it seemed that I could neither stop him
nor retaliate. Half the time I was angry
and half the time amused, but by tho
time we reached Windsor there never was
a girl more hopelessly and desperately In
love than Mary Tudor." "And she laughed
as if it were a huge joke on Mary.
She continued: "That day settled mat
ters with me for all time.. ¦ I don't know
how he did it. Yes I do • ? * " and she
launched -forth into an account of Bran
don's perfections, which I found some
what dull, and so would you.
We remained a day, or two at Windsor,
and then, over the objections of our chap
rrons, moved on to Berkeley Castle, where
Margaret of Scotland was spending the
We had another beautiful ride up the
dear old Thames to Berkeley, but Mary
had grown serious and saw none of it.
On the afternoon of the appointed day,
the Princess suggested a hawking party,
and we set out in the direction of the ren
dezvous. Our party consisted of myself,
three other gentlemen and three ladies
besides Mary. Jam: did not go: 1 was
afraid Jo trust her. She wept: and. w?th
difficulty, forced herse.f to say something
about arheadache, but the r<**st of the tn
njlites of the castle of course, lvi'l no
tffought that poHsbly they wcjro lak.iiK
tlieir'last iook upon Mary Tudor.
Think who th s gir. v.ad we were r :n- :
n'l'S away with!. Wha. r ck ess fools ?\c
vete not to have ,<e?n the utter hope;es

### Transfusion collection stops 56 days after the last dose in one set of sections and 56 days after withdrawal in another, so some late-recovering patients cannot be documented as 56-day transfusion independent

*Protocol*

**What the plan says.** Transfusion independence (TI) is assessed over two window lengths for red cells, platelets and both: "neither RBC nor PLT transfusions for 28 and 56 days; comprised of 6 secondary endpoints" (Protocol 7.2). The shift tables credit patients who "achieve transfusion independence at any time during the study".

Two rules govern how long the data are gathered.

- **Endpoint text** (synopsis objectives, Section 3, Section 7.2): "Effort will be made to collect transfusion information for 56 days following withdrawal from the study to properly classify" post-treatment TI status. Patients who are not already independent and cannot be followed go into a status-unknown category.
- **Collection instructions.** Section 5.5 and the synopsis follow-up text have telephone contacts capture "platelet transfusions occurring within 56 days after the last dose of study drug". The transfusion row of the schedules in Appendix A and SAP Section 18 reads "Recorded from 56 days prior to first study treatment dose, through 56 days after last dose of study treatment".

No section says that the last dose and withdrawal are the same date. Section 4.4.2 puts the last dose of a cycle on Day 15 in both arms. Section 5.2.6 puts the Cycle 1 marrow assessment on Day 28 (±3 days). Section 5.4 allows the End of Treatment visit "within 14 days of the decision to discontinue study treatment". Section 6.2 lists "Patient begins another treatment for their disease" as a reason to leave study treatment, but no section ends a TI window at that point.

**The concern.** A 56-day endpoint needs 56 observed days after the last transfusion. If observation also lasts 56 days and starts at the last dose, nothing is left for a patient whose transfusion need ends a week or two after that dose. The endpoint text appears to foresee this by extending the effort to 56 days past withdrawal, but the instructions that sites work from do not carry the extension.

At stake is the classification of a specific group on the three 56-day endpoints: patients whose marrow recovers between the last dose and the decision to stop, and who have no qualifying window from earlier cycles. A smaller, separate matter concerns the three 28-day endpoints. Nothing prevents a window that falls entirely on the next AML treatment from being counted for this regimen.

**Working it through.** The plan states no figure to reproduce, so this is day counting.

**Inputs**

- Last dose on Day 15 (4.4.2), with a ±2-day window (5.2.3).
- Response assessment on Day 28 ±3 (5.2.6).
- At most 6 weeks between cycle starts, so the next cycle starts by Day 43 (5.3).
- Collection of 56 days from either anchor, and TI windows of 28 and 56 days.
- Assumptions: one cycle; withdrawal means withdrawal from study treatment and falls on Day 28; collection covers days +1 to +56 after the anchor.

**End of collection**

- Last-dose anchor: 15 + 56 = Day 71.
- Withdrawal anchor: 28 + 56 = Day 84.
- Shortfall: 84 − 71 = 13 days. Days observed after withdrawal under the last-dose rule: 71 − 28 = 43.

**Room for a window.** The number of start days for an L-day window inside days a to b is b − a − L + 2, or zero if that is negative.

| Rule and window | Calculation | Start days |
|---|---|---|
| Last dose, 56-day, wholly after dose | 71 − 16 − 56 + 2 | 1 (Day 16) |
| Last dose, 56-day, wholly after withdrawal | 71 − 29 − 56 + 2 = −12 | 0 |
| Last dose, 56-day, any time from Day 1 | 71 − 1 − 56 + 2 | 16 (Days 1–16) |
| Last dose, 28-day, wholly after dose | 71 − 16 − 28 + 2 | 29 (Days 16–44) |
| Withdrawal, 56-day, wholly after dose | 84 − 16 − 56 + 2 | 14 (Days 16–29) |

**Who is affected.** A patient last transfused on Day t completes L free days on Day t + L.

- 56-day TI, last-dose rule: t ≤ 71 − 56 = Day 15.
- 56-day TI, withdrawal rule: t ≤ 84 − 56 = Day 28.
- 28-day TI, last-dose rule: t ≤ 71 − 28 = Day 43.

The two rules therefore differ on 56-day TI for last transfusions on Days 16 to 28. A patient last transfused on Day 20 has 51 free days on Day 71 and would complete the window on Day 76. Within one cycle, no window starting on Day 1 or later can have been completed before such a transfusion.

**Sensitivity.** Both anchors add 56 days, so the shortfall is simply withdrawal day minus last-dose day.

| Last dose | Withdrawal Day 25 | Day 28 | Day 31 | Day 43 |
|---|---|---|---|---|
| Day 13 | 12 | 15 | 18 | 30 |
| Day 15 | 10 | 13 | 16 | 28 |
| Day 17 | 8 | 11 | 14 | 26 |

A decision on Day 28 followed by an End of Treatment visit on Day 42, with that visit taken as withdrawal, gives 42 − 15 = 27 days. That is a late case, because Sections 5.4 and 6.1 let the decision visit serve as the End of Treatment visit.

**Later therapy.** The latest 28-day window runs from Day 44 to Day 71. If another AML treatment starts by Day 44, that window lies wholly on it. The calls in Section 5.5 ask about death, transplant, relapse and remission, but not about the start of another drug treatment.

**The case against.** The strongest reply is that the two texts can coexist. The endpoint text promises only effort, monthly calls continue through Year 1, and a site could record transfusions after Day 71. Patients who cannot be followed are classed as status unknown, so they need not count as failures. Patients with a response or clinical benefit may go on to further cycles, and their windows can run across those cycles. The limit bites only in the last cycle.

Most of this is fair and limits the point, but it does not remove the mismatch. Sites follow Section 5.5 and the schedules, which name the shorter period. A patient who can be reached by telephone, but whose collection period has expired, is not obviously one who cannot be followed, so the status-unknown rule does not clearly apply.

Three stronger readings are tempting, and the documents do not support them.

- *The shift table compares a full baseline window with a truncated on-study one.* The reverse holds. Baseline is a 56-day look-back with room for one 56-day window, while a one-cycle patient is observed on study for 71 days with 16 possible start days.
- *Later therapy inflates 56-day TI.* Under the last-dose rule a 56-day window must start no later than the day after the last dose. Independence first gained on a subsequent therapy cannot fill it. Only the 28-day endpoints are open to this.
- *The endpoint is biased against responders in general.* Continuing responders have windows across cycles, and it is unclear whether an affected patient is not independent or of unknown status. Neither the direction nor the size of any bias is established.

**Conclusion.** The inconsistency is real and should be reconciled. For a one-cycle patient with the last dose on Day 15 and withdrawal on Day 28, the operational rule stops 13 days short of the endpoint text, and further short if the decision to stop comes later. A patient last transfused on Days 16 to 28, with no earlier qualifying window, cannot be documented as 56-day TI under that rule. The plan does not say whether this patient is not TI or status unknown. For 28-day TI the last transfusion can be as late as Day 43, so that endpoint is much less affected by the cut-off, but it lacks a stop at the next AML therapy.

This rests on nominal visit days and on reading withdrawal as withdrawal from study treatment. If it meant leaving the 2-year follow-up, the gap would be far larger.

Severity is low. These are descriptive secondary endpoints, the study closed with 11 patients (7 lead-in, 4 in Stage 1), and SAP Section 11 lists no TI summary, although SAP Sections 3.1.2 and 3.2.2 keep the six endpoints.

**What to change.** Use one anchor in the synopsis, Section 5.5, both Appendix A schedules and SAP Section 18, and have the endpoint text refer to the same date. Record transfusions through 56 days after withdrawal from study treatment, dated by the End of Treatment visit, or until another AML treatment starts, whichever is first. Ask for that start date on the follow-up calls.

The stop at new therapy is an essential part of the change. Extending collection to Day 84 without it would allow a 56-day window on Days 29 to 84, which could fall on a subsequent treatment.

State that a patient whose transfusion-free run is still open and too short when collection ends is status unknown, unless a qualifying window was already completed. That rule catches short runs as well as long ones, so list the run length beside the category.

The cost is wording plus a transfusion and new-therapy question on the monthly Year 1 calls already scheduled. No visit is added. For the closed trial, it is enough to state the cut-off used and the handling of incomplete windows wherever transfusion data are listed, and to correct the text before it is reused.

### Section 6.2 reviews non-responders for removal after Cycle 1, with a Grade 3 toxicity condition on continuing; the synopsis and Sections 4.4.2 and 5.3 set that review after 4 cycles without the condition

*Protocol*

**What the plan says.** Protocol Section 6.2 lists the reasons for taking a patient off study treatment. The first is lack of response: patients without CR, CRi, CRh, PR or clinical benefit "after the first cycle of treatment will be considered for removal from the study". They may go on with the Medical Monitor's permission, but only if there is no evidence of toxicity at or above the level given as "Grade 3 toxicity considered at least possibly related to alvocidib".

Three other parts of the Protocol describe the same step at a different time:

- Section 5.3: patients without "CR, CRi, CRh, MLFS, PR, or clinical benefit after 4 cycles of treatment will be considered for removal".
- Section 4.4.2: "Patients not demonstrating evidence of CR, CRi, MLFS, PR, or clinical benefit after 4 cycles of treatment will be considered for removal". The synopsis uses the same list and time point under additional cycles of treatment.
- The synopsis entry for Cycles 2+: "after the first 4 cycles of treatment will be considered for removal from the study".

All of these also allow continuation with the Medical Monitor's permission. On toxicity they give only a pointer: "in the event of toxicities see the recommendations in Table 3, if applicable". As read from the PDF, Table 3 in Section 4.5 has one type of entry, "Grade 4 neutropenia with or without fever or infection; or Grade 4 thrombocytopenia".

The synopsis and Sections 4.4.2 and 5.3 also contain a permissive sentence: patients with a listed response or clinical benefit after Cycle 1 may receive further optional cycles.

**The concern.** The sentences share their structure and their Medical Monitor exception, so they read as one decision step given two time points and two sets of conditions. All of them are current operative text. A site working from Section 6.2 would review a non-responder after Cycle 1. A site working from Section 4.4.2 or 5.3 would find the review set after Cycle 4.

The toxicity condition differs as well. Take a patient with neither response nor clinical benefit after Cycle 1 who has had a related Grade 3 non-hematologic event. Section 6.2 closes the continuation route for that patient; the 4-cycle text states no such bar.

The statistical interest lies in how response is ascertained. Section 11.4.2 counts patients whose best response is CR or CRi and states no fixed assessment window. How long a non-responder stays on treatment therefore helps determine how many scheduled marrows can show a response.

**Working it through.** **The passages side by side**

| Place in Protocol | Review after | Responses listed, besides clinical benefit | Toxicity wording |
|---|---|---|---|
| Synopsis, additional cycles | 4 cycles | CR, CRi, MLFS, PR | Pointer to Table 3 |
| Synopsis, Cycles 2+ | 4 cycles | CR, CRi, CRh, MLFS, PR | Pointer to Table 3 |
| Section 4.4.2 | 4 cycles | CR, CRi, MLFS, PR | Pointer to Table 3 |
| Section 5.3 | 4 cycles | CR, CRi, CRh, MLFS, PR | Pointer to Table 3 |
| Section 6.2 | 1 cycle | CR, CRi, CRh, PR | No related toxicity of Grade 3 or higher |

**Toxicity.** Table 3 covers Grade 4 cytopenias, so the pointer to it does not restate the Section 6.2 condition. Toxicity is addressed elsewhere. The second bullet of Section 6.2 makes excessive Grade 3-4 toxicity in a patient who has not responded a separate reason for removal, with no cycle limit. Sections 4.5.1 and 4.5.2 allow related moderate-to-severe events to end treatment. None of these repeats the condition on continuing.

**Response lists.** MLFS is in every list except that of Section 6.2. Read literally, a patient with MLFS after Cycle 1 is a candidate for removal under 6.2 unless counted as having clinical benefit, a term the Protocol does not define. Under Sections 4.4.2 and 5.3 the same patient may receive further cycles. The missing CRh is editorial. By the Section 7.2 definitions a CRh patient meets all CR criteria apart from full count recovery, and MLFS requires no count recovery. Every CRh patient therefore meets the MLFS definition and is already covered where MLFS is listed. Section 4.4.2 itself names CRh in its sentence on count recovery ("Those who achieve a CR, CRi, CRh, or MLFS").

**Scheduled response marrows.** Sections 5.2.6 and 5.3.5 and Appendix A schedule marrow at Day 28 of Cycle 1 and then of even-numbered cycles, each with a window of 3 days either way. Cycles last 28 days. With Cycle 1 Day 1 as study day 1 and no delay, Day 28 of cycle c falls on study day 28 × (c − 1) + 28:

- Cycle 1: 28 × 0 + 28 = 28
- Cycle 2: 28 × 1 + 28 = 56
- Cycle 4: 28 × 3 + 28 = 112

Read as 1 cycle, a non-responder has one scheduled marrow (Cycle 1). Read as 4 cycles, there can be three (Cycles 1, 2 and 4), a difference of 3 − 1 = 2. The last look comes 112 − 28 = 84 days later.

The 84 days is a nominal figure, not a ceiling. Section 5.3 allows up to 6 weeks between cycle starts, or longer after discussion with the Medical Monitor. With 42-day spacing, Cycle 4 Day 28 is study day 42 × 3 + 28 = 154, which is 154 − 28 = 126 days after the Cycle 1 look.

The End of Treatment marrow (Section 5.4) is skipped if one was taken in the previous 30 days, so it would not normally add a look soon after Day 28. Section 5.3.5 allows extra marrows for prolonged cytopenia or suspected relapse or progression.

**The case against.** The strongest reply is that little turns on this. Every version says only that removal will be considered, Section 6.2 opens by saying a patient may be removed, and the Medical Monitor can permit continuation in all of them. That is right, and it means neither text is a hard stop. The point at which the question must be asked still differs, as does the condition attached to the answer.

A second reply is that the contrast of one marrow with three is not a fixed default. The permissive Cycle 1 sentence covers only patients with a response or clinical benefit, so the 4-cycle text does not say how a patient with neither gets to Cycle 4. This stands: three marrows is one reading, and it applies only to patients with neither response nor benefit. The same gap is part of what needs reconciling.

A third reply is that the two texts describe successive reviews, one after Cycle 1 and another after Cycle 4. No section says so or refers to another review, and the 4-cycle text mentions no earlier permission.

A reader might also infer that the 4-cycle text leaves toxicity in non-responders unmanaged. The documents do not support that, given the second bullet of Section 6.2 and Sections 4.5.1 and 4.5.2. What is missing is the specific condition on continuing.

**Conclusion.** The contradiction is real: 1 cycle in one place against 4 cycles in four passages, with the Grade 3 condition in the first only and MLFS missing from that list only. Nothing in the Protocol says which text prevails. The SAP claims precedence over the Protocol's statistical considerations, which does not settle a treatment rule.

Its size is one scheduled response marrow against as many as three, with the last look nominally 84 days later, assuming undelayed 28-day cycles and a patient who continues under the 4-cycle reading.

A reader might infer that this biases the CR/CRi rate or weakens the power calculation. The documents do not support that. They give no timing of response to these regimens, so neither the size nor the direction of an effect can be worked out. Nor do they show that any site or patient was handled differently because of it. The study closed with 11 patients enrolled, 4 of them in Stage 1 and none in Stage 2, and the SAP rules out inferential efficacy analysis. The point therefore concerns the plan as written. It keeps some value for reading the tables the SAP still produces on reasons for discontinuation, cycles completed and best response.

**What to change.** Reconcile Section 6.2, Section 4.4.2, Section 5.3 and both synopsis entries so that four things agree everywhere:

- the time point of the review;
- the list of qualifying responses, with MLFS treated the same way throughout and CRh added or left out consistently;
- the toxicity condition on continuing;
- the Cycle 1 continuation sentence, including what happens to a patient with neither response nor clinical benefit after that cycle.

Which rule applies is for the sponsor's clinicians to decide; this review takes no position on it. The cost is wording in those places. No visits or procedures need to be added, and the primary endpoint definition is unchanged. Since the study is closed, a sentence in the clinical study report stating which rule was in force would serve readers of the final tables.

ness, certain failure and deadly peril of
our act: treason back as Plutonian rn' 1 '
night. Hut Providence ses ins; to have an
especial care for (fools, while wise tngn
aie left to care fur thernse >«h and it ti > s
look as if safety lies in folly.
We rode on and on, and although I tv>ok
two occasions hi the pr. s nee >>t
others to mpe Mary to return, wi;; t'>
the approach of night and ihreali nvH
rain, she took her own head, as every body
knew she always would, ami continued
Jutit before dark, as we n»'ared tlie ren
dezvous, Mary and I mai;»njed to ride
ahead of the party finite h dl.;tanc-.\ At
last we caw a heron rise, and the l'iliu-e. s
uncapped her hawk.
"This is my chance," she said: "I will
run away from you now a.nd lose myself;
¦keep them off my ttack for five minutes
and I shall be safe. Good-by. Kdvv\n;
you and Jane are the only person* I re
gret to leave. I love you as my brother
and sister. When we are settled In New
fc?pain we will have you both come to us.
Now, Kdwin, I shall tell you something:
don't let Jane put you off any longer. Shs
loves you; she told me so. There! Good
by. my friend: kiss her a thousand times
for me." And she flew her bird, and gal
loped after It at headlong speed.
' As 1 saw the beautiful young form re
cedi g from me, perhaps fo:ever, the tears
stood In my eyes, while 1 thought of the
strong heart that so unfalteringly braved
such dangers and was so loyal to itself
and daring for Its love. She ha4 shown
a little feverish excitement for a day or
two, but it was the fever of anticipation,
not of fear or hesitancy.
Soon the Princess was out of sight, and
I waited for the others to overtake me.